The Swedish year is marked by many recurring events. There are the obvious ones, like Christmas and Easter, which are celebrated in Australia too. There are a whole lot of other Christian festivals that secular Australians hardly recognise but which are well known and remembered here – like Pentecost and Ascension Day and All Saints Day. Then there are the seasonal celebrations which are specially Scandinavian, like Midsummer (around June 21), and Valborg (April 30, when we celebrate the end of winter and the coming of Spring). Then there are the more political celebrations, like the first of May when people march in the streets and listen to political speakers promoting the wonders of socialism, and Sweden’s national day, which is the first Sunday in June. Then there are days which celebrate food – some old, like fettisdagen (Fat Tuesday – the day before Ash Wednesday), when we eat semlor (cream buns), and some new, like kanelbulledagen (Cinnamon Roll Day) when we celebrate the ubiquitous kanelbulle.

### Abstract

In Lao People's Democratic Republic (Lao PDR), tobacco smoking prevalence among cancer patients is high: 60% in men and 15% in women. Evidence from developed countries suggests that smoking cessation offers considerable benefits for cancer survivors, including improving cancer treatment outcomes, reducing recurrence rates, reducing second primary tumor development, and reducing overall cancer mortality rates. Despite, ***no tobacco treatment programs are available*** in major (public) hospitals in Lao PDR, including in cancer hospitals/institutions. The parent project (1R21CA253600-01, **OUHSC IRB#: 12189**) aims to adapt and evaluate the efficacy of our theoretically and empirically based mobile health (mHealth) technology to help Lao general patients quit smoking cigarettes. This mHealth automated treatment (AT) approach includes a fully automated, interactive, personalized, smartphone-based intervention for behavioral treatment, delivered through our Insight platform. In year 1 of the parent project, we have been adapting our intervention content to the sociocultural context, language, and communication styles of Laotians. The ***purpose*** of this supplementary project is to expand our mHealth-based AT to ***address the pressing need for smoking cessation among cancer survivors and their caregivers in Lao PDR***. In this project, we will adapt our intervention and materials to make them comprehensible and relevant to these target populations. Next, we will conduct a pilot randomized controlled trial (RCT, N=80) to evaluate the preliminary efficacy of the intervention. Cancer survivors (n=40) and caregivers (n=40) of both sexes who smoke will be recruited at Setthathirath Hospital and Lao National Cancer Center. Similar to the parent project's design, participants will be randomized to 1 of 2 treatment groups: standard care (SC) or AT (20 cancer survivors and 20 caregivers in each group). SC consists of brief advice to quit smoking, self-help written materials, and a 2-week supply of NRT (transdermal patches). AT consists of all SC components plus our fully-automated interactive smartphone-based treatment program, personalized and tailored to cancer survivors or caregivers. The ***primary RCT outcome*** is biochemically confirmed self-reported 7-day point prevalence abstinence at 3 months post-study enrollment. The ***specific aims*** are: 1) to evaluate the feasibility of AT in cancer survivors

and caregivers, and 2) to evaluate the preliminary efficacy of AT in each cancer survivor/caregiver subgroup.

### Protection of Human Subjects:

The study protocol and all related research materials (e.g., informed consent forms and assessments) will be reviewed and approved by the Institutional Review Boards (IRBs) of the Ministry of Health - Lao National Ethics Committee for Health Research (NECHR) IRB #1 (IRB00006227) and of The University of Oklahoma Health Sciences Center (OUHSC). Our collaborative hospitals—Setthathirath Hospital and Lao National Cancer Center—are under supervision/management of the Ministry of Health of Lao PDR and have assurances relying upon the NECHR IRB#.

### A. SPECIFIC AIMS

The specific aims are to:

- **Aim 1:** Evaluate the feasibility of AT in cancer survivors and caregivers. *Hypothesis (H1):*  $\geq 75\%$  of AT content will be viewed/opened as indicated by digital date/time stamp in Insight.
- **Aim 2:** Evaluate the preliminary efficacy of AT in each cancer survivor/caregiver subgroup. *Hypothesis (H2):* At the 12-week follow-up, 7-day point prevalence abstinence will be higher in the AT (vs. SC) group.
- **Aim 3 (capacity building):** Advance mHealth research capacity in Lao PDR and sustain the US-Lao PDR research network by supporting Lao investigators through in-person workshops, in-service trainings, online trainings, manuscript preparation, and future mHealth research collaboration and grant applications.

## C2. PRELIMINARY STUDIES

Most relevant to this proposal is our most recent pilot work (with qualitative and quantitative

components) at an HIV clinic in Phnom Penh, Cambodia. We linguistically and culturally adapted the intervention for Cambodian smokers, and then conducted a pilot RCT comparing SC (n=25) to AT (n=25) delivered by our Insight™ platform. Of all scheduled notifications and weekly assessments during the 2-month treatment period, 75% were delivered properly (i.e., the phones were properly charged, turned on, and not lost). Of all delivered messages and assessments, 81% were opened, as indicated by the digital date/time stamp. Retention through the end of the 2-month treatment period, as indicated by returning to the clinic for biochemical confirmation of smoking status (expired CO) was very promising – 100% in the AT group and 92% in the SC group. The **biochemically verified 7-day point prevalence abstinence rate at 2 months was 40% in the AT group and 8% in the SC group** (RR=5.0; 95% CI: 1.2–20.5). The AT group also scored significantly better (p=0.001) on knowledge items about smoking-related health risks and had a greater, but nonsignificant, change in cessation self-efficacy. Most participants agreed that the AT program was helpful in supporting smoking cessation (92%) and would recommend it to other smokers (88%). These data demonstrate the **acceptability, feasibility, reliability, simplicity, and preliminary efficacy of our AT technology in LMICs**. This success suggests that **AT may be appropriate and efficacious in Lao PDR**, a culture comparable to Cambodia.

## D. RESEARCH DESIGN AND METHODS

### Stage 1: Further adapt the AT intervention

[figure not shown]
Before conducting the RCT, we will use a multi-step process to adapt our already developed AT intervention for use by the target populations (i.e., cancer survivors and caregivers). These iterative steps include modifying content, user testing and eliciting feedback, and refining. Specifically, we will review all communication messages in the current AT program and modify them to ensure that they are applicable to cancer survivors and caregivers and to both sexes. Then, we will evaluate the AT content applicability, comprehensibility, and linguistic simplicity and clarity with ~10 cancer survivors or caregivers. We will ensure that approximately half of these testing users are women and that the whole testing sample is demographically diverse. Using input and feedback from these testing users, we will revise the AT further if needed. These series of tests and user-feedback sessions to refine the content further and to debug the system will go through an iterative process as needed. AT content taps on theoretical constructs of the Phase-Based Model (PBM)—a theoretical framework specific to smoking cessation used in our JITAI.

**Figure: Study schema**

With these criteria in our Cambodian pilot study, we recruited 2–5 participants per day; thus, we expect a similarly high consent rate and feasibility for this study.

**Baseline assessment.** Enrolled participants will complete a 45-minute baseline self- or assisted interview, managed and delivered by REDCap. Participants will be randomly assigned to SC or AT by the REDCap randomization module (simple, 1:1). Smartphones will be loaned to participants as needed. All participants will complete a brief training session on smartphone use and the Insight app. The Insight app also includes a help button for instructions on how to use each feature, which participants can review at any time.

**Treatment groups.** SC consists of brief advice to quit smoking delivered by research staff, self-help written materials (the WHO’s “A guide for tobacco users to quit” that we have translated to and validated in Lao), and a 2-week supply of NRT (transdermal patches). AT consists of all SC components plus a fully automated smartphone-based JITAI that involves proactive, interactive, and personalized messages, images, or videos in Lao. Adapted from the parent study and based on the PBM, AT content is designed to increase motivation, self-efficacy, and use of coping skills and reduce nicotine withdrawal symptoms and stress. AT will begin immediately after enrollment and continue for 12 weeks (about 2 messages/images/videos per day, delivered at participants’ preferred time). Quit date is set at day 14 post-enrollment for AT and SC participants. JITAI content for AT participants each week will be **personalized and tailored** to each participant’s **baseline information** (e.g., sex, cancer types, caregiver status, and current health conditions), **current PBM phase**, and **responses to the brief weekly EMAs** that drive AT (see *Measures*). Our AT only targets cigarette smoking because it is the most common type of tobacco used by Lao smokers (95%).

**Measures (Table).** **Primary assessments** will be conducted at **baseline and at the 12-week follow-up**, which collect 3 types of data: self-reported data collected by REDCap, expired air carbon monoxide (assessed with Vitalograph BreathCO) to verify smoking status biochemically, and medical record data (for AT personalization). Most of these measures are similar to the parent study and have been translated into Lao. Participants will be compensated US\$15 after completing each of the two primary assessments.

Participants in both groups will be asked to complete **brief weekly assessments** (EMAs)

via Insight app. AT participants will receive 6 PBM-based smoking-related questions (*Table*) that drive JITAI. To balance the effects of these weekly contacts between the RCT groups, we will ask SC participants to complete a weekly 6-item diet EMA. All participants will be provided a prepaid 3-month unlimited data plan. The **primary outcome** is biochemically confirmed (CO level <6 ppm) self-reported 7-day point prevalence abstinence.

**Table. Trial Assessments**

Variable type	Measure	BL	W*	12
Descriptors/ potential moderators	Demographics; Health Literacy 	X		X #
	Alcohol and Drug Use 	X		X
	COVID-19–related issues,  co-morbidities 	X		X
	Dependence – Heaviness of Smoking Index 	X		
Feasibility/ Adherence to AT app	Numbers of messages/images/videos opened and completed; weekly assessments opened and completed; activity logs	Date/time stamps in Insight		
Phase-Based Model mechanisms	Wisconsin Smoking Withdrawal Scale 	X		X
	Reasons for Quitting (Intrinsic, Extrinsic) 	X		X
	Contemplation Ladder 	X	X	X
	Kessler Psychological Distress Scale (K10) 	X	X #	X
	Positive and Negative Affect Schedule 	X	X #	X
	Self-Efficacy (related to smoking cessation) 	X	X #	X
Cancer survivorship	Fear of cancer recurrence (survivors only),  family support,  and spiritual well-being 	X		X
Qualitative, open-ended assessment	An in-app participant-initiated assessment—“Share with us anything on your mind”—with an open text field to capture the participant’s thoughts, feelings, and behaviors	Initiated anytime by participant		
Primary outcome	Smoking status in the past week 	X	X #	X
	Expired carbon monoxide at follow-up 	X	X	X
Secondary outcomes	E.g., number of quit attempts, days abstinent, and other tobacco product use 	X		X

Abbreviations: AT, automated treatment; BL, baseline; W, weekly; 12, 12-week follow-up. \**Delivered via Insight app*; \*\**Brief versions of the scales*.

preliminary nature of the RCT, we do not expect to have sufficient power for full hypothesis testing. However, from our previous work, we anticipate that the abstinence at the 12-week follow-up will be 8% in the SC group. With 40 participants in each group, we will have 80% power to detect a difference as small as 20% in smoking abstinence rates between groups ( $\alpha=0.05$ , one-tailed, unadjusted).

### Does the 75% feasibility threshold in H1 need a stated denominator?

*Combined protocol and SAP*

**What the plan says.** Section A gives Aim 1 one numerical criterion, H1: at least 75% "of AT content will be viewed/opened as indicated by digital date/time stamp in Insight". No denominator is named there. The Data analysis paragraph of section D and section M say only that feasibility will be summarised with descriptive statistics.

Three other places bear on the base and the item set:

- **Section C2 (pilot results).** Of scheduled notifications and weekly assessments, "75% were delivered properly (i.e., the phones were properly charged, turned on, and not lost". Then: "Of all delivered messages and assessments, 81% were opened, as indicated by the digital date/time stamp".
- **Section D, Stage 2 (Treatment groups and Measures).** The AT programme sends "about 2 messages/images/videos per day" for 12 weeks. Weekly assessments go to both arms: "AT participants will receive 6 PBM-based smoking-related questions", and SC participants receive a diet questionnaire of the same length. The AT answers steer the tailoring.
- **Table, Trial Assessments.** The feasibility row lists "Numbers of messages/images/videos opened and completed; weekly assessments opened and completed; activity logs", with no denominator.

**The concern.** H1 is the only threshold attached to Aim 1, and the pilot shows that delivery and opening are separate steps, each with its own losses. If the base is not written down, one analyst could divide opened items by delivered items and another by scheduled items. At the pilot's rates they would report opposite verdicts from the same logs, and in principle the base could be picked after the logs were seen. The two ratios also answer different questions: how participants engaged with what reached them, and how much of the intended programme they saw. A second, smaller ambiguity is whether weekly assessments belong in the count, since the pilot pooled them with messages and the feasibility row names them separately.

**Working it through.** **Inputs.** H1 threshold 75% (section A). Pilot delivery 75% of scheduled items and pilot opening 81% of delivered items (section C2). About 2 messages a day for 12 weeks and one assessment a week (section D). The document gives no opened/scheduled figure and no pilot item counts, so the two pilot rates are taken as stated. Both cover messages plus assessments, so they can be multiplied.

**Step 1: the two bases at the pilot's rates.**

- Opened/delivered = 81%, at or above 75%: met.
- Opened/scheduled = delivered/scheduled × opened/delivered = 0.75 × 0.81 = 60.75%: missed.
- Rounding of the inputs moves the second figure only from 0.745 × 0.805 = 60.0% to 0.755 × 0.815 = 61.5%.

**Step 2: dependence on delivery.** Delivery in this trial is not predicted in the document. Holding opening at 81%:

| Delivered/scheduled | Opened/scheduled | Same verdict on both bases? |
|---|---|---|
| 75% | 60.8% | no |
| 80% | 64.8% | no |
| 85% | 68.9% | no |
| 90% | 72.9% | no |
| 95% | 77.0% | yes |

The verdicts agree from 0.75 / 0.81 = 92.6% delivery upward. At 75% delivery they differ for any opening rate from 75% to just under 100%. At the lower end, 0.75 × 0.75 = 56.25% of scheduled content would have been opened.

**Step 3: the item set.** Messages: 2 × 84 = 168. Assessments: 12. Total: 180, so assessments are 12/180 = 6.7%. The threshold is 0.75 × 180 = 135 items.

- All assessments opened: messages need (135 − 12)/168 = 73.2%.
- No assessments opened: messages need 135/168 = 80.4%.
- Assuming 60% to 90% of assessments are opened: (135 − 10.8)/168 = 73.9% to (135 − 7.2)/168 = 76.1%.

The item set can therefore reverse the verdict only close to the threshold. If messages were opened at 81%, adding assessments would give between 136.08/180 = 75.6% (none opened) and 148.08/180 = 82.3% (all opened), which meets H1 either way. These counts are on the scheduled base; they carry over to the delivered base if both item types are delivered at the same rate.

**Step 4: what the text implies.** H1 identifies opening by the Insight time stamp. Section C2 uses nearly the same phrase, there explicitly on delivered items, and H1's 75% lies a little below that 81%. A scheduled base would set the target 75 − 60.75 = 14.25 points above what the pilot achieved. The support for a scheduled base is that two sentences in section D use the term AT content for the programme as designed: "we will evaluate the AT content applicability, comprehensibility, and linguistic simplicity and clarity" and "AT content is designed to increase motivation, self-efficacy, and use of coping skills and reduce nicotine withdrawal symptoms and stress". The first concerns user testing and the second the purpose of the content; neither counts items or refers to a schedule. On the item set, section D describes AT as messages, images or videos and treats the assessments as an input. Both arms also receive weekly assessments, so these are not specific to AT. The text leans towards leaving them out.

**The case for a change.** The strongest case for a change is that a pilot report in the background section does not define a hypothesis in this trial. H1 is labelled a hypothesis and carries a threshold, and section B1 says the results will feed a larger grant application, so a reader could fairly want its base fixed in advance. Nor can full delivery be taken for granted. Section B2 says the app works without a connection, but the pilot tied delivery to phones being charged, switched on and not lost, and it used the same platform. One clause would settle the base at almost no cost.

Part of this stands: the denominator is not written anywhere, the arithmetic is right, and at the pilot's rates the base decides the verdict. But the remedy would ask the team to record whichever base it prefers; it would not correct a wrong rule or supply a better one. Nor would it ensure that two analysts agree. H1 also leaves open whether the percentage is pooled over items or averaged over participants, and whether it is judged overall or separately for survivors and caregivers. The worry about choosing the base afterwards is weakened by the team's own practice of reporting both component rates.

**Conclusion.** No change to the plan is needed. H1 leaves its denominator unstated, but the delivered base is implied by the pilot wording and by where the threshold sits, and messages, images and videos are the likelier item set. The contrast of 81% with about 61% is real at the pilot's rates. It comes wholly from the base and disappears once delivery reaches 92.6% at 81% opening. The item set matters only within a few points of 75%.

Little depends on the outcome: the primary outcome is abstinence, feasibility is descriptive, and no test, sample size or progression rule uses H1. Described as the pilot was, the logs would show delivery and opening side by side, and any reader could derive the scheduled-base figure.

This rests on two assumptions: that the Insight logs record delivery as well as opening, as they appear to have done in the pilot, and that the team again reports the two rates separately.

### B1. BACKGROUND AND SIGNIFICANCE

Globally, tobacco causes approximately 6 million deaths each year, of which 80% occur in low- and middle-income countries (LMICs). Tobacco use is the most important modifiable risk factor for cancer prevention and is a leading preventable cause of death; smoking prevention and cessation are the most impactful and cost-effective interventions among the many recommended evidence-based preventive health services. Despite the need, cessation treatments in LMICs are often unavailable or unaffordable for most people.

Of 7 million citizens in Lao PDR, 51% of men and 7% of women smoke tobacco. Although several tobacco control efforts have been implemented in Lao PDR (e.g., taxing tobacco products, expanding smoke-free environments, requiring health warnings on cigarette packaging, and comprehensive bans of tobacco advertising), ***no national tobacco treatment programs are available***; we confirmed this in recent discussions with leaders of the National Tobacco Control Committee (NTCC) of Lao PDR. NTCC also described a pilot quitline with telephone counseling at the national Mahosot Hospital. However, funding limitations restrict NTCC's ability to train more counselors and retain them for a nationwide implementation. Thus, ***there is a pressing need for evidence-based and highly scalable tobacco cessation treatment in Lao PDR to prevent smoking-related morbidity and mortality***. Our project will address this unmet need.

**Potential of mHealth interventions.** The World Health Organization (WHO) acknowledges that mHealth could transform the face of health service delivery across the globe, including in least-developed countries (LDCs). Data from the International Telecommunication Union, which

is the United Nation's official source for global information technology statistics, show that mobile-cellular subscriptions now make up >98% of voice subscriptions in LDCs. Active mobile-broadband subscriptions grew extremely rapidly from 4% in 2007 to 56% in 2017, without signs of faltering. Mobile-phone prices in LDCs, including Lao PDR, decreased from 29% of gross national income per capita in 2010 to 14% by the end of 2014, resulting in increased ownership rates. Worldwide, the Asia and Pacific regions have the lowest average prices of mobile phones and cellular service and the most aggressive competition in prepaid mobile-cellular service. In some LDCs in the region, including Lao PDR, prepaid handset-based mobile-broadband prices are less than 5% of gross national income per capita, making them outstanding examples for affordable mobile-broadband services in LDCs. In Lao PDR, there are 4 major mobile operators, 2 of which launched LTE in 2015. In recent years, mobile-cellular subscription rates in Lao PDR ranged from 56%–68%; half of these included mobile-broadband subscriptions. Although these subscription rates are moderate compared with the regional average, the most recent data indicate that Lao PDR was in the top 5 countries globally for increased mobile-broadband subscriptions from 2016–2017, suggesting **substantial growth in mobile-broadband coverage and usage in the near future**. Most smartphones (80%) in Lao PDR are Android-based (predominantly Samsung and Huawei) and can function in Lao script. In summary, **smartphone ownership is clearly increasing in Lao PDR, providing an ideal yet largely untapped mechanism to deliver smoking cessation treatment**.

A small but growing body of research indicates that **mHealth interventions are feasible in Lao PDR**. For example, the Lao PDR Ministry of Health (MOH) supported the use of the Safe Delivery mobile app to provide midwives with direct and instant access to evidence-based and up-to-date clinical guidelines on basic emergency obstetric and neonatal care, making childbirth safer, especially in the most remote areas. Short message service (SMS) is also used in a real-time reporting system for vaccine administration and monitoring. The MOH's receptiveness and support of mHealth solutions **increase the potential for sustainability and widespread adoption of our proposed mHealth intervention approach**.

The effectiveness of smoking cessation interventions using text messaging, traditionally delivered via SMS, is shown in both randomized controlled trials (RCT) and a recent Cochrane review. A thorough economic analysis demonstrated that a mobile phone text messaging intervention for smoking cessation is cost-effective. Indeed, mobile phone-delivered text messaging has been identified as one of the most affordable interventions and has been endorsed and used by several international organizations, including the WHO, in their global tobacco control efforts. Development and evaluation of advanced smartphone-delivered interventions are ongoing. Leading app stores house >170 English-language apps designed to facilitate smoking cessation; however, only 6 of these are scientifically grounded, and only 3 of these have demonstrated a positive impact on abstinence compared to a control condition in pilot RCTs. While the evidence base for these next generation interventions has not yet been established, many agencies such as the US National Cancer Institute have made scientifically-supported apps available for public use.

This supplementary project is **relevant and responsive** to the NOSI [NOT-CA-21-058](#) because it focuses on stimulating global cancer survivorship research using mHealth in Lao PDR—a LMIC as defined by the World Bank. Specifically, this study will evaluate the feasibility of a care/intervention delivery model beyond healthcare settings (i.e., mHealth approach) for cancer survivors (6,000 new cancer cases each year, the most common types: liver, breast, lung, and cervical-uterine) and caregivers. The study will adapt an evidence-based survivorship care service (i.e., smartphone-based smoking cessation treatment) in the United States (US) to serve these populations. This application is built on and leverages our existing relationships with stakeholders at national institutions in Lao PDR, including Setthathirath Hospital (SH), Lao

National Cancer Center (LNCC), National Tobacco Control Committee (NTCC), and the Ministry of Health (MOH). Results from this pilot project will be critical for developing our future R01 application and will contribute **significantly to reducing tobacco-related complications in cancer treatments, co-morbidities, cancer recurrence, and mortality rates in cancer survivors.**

But there are even other traditions in Sweden which I have come to appreciate, and one is the annual book sale (bokrea). It comes every year at the end of February. Traditionally all the bookshops have a massive sale with huge markdowns and it is a great chance to pick up bargains. Hardcover novels sell for around $AU10. I have always been amazed by how many Swedish homes have extensive collections of hardcover books, and now I understand why. I have hardly ever bought hard cover books in Australia, they are too expensive. Books seem to me to be a very important part of life here. People read a lot.
Today is the last day of the annual book sale. The tables have been well picked over by now. I picked up some bargains a few weeks ago. Now I just have to read them.